Thermostat setbacks with two systems
I live in a three story townhouse in Orlando, FL. I have two 2 ton heat pumps. One for the first two floors and one for the third floor where the bedrooms are.
In attempts to save money we've been setting the temp back to 85 during the day when we're away from the house (We usually keep it around 78 when we're home). When we get home in the evening we'll leave the upstairs system set to 85 and just cool the first two floors where we'll be spending most of our time. At bedtime we'll set the downstairs thermostat to 85 and cool the upstairs during the night. This seems to work well and hopefully saves a bit of energy.
Occasionally, however, we wind up spending all or most of the day upstairs... if someone is home sick, or recently, we were redecorating one of the bedrooms. In that case, we had been leaving the downstairs thermostat set to 85 and just letting the upstairs system run. What I noticed, however, is that even with just the upstairs system running, the downstairs usually stays pretty cool. I'm sure that this is because the nicely cooled upstairs air tends to fall down the stairs and the warmer air from downstairs rises and gets cooled by the AC running upstairs.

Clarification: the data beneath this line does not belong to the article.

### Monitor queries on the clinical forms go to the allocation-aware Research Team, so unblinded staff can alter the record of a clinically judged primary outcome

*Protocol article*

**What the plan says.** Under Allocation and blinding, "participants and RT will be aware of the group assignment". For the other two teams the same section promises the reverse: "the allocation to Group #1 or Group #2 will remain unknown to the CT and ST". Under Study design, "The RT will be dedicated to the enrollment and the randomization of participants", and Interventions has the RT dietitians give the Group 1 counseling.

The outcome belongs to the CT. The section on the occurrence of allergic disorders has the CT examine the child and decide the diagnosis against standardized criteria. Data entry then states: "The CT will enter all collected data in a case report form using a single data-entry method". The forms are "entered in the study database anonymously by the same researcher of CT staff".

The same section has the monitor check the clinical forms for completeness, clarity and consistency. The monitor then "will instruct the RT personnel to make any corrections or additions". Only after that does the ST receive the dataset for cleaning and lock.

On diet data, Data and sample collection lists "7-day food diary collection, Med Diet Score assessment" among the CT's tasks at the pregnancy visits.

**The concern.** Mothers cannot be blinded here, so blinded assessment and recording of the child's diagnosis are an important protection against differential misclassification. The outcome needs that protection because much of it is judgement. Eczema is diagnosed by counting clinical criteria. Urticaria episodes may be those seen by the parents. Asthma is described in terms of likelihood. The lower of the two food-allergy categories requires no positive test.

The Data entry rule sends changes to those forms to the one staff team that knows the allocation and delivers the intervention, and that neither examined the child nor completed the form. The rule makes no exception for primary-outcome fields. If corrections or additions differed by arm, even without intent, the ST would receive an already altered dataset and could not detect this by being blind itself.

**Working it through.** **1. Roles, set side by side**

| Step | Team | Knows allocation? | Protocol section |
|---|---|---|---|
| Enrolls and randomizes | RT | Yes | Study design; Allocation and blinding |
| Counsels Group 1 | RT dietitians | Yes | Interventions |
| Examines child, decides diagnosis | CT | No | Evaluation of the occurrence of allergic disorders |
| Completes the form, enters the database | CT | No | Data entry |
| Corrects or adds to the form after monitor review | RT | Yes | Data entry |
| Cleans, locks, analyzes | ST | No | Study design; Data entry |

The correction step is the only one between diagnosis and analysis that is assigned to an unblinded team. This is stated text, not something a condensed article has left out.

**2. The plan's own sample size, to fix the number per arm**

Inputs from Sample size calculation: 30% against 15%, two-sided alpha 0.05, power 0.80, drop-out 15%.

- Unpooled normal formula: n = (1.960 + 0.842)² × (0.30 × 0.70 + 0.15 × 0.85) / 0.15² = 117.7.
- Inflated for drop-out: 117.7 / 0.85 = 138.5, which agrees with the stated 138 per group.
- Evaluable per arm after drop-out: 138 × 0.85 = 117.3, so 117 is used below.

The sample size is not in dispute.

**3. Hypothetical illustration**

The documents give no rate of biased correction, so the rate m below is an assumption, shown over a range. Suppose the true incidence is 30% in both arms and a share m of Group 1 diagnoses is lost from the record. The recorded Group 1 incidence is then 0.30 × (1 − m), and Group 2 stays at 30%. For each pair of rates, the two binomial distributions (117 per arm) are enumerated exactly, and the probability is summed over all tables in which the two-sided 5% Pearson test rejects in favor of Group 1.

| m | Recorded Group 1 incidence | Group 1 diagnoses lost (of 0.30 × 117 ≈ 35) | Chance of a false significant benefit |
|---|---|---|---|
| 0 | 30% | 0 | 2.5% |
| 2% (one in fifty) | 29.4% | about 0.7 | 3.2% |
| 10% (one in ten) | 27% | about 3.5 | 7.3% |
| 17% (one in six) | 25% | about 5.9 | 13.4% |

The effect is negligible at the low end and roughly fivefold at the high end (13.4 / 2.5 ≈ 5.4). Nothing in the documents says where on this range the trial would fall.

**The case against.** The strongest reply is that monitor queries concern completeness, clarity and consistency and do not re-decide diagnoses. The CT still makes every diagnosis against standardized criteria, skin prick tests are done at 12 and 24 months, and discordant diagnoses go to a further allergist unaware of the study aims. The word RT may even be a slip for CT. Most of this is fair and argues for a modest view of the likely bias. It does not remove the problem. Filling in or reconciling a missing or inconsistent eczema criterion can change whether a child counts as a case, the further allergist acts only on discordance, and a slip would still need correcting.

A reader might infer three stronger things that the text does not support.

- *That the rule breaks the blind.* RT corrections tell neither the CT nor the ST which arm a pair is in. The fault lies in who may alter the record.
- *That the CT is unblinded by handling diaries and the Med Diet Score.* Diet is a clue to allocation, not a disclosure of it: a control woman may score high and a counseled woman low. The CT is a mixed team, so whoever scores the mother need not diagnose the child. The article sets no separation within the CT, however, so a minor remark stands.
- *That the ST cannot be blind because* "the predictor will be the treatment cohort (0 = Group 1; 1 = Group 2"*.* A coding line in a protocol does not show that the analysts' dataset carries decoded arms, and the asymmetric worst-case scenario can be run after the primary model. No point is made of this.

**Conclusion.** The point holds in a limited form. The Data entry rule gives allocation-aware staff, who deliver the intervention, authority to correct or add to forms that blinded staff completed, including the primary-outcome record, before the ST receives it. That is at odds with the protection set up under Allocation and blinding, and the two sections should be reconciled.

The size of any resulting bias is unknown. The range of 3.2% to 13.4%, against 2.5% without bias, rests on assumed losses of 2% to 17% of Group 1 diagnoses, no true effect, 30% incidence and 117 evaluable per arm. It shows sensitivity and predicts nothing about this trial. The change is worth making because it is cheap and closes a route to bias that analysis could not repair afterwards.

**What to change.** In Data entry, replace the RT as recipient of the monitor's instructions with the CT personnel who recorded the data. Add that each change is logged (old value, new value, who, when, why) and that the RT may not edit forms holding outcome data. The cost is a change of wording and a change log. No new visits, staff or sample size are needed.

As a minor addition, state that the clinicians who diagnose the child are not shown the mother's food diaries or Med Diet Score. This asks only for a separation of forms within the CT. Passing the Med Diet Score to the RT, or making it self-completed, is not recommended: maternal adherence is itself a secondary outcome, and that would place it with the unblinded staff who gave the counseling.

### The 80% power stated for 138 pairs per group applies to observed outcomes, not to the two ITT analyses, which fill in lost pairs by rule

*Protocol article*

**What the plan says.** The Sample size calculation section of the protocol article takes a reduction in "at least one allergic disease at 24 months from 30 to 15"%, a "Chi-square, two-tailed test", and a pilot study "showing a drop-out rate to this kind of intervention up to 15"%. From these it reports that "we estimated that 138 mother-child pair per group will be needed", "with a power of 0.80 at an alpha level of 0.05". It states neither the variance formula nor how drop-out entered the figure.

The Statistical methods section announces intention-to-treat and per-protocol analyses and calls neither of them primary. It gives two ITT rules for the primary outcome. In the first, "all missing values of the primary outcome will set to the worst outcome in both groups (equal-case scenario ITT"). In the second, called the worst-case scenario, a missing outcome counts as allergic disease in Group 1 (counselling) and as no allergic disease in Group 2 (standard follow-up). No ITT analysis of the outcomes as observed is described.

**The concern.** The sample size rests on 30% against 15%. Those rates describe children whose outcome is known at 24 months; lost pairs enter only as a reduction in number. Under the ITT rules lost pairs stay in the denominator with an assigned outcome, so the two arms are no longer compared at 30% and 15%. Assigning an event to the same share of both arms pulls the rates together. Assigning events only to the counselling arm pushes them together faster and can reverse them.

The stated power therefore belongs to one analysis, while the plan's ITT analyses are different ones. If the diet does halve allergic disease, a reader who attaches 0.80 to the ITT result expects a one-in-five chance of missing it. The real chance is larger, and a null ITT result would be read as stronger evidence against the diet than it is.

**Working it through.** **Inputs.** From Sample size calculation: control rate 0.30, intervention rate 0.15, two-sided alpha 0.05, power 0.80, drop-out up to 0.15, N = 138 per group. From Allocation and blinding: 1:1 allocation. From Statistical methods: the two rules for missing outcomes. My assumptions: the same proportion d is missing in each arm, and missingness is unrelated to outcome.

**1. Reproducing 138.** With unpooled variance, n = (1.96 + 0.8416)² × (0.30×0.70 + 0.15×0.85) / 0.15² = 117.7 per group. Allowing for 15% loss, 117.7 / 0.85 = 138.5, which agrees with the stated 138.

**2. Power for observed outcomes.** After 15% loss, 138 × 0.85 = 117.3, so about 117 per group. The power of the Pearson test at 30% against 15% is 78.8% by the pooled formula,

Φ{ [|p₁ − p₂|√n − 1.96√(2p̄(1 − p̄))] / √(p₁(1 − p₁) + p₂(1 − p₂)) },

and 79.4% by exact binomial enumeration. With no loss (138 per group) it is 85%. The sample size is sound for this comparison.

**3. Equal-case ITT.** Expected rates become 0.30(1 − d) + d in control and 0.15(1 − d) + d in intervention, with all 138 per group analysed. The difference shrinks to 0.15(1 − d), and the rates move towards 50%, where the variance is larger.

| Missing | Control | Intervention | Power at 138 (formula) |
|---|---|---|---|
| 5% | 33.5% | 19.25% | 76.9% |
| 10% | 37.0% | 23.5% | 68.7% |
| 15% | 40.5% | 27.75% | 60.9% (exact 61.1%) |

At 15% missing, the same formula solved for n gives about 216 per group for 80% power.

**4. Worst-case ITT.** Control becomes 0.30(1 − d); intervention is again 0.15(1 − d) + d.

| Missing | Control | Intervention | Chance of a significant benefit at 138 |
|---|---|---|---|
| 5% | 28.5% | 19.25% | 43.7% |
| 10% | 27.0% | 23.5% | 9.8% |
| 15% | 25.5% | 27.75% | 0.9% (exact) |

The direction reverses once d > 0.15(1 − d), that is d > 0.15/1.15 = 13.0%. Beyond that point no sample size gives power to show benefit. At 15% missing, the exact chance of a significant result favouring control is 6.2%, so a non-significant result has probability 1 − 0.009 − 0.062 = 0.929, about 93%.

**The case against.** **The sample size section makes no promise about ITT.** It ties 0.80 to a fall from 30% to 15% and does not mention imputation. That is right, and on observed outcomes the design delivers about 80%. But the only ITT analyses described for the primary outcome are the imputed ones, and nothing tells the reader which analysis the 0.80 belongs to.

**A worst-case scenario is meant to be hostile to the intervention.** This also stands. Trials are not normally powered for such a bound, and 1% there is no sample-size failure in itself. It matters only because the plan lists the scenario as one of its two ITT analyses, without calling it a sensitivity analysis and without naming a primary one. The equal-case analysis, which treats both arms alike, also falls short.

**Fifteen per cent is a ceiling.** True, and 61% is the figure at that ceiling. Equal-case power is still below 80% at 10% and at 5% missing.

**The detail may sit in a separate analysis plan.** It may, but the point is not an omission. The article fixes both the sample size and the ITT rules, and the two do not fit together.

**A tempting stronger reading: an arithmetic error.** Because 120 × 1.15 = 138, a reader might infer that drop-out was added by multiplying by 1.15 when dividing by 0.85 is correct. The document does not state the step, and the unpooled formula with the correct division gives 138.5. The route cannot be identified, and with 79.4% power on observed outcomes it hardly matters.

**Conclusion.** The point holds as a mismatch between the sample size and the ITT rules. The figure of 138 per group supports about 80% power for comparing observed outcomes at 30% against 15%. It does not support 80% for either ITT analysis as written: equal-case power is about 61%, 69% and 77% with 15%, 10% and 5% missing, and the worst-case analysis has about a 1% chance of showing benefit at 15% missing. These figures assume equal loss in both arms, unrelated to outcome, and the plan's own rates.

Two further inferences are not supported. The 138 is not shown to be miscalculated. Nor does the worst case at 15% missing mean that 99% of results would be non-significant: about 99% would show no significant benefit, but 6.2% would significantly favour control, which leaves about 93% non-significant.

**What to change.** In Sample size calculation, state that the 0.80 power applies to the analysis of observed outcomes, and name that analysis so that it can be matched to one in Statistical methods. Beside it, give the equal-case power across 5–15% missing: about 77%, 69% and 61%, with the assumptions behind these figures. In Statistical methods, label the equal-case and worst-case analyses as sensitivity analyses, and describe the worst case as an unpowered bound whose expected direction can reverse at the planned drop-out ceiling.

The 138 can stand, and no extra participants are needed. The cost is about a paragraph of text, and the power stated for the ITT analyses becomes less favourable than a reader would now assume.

Now, my question is this... do you think that we should also run the downstairs AC during the times we are home, but only upstairs? I'm thinking that the upstairs system may be working harder and longer than it would with both systems running and I wonder if it might be using more power than I would use by running both systems. Or maybe I just have way too much time on my hands and it doesn't really matter
Just use the upsatars, the longer run will help remove humidity, and won't use any more electric then running 2 units.